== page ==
NoSystem Images / iStock

Employee Group Calls on OPM to Ban Salary History from Hiring

An employee organization focused on gender equity at the Justice Department said the federal government should stop asking job applicants for their salary history, a practice that contributes to pay disparity across gender and race.

A federal employee association aimed at ensuring gender equity at the Justice Department on Thursday called on the Office of Personnel Management to implement regulations to block agencies’ use of job applicants’ salary history as part of the federal hiring process.

The DOJ Gender Equity Network, which is composed of around 1,000 Justice Department employees, and a number of other employee associations last year sent a letter to the leaders of each component of the department asking them to stop asking applicants’ about their salary histories during the hiring process, arguing it contributes to unfair treatment of women, minorities and LGBTQ+ employees. But last September, the Justice Management Division responded to the letter, justifying the practice by noting that it is allowed under federal hiring regulations.

In a letter to OPM Director Kiran Ahuja Thursday, the association cited President Biden’s executive order encouraging better diversity, equity and inclusion across the federal government as an impetus for banning questions about job applicants' salary history.

“With President Biden’s full-throated commitment to ending ‘racial and gender pay gaps’ in his June 25 executive order . . . moving significantly closer to pay equity has never been so possible,” wrote network president Stacey Young. “As you know, Section 12 of [the order] directs you to, in part, review and revise compensation practices, and consider banning agencies from ‘seeking or relying on an applicant’s salary history during the hiring process’ when setting federal pay.”

The executive order provides a potential exception to a ban on considering an applicant’s salary history in cases where an applicant provides it “without prompting.” But the group argued that could perpetuate the same pay inequities that already exist.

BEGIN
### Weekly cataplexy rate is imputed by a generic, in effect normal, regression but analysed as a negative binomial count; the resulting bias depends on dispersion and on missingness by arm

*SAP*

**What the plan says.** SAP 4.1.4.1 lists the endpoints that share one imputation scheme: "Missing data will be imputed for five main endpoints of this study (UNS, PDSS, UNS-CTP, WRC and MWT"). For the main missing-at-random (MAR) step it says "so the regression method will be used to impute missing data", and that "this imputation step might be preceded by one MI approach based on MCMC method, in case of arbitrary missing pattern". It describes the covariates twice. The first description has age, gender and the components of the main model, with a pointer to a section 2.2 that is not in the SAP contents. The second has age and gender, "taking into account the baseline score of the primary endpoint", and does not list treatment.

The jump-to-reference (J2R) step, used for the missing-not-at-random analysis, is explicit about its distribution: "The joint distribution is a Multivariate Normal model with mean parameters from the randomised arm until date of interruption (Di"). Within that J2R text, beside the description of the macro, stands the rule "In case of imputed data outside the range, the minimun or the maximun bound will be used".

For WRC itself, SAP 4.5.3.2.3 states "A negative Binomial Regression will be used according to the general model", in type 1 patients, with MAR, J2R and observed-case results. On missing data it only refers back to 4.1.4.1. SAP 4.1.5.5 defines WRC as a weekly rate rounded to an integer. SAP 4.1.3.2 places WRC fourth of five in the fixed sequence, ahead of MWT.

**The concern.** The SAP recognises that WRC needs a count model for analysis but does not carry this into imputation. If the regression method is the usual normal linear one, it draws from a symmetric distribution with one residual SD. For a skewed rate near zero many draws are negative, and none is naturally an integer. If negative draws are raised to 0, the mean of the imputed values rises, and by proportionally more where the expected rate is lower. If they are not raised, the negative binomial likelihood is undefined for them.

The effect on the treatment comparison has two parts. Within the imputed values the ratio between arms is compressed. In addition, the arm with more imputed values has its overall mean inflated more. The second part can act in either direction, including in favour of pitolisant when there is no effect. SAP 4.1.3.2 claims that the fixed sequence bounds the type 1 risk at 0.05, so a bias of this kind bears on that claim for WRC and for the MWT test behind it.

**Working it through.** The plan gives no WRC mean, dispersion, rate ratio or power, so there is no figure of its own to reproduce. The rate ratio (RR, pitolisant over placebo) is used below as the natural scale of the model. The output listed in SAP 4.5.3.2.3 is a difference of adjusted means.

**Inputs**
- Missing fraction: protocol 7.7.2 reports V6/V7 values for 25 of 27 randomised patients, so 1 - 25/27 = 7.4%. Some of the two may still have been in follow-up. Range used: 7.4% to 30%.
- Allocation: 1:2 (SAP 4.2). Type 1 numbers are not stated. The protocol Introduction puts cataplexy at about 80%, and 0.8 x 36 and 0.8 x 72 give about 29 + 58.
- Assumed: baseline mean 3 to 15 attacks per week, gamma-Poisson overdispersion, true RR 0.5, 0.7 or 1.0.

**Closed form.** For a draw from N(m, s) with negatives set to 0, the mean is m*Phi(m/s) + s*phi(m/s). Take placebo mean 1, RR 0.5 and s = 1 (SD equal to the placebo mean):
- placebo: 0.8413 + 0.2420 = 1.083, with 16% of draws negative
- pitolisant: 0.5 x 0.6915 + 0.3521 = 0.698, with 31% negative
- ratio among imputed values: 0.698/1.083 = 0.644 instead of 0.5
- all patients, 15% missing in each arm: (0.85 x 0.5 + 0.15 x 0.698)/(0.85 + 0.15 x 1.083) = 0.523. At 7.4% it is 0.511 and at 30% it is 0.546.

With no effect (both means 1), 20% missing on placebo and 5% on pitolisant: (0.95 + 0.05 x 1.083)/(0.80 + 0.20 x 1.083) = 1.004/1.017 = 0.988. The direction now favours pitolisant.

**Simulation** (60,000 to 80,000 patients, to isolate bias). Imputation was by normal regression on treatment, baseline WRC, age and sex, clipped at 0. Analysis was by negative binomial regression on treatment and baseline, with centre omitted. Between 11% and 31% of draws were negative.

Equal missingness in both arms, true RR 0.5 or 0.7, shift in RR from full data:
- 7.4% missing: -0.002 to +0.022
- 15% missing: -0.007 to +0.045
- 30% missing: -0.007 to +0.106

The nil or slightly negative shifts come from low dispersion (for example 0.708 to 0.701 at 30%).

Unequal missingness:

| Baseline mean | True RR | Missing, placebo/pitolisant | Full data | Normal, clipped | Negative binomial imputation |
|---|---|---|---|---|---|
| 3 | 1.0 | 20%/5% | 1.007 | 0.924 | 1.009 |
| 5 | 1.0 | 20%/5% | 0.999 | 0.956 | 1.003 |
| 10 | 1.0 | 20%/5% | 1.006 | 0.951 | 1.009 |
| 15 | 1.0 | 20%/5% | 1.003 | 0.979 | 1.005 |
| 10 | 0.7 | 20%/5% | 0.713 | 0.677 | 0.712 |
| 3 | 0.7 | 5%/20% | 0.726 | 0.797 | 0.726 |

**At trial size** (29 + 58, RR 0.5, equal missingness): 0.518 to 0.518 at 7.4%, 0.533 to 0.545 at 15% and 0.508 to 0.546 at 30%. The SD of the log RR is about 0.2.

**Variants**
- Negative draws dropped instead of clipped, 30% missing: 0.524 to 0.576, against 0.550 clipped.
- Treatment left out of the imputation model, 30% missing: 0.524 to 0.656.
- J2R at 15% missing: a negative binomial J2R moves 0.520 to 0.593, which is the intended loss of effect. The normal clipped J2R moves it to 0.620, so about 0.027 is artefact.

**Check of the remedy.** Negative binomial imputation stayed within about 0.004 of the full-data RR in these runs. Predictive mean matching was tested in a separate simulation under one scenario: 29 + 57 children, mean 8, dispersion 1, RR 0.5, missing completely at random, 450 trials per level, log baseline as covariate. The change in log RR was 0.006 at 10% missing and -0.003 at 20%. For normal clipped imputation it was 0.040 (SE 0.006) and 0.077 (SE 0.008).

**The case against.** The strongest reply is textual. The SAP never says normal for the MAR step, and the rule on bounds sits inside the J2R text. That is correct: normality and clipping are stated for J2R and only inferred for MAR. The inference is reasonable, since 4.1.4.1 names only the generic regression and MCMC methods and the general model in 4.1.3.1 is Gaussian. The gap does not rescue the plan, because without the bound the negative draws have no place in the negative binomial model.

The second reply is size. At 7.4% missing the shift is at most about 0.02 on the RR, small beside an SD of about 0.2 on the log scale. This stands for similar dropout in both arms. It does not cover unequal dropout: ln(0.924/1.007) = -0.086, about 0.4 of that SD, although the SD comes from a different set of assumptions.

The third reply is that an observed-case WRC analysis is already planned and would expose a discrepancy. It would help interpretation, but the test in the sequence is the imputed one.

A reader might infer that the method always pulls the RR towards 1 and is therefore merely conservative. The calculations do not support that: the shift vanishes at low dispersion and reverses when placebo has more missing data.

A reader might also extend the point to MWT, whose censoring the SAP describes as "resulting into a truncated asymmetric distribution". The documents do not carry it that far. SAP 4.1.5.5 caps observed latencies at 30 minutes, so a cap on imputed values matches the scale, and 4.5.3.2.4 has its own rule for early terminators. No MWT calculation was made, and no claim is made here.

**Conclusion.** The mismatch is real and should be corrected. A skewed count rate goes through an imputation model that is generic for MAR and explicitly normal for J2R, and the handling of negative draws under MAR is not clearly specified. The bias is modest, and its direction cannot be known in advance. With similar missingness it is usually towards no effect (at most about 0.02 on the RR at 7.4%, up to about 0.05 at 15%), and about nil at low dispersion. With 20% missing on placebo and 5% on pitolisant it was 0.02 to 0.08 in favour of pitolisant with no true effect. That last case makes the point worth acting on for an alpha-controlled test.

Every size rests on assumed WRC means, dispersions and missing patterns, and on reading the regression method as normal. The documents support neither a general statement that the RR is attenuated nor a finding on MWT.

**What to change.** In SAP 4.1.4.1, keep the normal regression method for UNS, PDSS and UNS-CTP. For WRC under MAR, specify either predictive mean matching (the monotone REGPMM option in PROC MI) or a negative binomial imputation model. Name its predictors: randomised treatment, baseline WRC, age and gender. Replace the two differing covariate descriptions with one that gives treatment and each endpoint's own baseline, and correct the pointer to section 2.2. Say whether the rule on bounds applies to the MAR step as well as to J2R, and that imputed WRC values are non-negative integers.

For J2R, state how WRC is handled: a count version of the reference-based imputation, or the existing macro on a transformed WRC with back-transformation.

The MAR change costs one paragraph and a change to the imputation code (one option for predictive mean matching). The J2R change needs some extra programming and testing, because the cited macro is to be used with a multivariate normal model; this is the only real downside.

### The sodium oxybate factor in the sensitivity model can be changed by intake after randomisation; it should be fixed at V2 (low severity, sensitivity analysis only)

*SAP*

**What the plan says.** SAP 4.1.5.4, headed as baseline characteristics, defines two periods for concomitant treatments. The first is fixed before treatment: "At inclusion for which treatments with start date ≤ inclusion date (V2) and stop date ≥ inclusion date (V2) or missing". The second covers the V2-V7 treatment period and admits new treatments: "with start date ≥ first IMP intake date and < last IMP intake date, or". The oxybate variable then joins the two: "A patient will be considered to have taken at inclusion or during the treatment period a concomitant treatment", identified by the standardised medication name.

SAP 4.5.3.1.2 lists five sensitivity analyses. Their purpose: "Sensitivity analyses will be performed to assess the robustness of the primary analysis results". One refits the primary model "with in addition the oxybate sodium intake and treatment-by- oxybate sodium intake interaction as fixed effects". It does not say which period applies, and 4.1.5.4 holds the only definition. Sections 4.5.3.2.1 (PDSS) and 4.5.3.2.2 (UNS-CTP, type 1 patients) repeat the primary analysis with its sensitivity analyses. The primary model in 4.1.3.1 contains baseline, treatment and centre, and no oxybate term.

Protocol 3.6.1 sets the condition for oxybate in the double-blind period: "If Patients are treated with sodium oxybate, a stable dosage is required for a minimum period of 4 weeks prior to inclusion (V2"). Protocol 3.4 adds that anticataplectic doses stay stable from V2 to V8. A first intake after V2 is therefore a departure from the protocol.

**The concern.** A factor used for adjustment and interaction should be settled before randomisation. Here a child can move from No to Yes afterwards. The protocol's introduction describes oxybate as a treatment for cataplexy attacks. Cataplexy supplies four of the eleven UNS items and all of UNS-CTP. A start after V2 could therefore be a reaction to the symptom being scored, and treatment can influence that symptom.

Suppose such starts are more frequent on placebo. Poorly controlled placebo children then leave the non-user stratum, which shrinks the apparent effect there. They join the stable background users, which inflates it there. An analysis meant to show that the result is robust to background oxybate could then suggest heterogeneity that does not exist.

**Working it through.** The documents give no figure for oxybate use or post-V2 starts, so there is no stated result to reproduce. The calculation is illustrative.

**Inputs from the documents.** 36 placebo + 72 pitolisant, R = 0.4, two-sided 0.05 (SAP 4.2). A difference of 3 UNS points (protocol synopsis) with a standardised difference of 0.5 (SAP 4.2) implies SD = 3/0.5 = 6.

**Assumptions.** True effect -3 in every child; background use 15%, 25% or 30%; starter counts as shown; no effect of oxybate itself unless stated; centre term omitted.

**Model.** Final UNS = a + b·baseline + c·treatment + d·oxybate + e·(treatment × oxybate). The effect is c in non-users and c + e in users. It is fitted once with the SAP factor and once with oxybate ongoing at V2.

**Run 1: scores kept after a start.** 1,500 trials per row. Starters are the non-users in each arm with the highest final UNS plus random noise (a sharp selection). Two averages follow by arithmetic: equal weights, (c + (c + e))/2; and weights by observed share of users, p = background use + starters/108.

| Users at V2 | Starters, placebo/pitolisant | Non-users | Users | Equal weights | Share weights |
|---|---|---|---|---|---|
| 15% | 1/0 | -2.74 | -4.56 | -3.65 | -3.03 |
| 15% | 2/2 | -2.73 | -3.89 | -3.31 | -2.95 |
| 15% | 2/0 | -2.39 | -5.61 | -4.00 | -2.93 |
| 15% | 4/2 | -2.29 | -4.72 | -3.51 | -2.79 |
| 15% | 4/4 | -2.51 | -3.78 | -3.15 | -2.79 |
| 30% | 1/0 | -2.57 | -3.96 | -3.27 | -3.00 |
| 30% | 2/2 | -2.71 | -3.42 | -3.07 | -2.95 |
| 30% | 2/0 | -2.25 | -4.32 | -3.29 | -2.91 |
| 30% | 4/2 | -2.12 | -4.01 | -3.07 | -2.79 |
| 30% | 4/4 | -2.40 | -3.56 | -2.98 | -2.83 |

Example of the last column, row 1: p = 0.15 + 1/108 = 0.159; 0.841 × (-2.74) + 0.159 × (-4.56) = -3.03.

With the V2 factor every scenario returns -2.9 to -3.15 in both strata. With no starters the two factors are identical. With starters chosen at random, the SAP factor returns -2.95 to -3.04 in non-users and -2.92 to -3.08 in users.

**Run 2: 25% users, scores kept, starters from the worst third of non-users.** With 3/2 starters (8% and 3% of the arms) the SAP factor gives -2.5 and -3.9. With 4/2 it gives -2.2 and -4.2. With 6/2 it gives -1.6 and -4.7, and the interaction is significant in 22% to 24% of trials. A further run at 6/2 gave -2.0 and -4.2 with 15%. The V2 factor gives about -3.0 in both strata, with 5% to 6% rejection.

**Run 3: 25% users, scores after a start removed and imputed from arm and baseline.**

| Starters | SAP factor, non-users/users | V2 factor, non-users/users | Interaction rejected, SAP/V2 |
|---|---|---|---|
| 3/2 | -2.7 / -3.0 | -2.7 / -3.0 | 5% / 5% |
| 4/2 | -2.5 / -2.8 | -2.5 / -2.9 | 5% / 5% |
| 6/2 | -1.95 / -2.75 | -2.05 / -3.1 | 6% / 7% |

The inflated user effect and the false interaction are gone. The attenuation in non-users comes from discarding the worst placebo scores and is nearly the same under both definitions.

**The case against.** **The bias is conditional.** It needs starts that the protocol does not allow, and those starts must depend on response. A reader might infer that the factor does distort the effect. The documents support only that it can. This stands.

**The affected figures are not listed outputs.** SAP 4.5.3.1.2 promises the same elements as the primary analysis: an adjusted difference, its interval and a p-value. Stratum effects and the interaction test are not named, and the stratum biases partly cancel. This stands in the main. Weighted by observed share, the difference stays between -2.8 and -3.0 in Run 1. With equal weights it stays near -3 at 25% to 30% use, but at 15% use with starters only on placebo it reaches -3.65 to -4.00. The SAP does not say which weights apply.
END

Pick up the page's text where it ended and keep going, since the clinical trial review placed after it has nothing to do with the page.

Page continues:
“We fear that this exception would swallow the rule,” Young wrote. “For example, if a highly paid attorney at a large law firm seeks to negotiate a salary increase, he can evade the purpose of a salary history ban by simply volunteering the information. To truly break the cycle of wage discrimination and close the pay gap, the government cannot reward or penalize people for their pay in prior jobs, regardless of whether an agency solicits it or the applicant provides it without prompting.”

In the meantime, Young wrote that OPM can provide guidance discouraging the use of salary histories in the hiring process, as new regulations take time to develop and publish for public comment.

The organization also called on OPM to encourage agencies to conduct “pay audits” and adjust the salaries of those who fell victim to wage disparities.

“To eliminate ongoing race- and gender-based wage disparities that the administration acknowledges are unjust, OPM should encourage all agencies to give their employees the option of requesting an audit of how their salary compares to their peers,” the letter states. “OPM should also encourage agencies to conduct a global pay review so they can become aware of any inequities and adjust upwards the salaries of those who have been victims of unlawful wage disparities.”

In a discussion with reporters Wednesday, before the letter was sent, Ahuja touted Biden’s diversity executive order, and expressed a desire to improve pay equity across the federal government.

“The federal government has traditionally been seen as a pathway to the middle class, with less inequities when you compare the whole calendar of pay to other sectors, where you see a huge distinction between top executives and those underneath, but there’s a lot more we can do,” Ahuja said Wednesday. “It’s about offering competitive pay, equitable pay, workplace flexibilities, and really being a model employer when it comes to telework, remote work, as well as providing opportunities to up-skill and continue to grow in positions.”

NEXT STORY: Making Sense of Medicare Advantage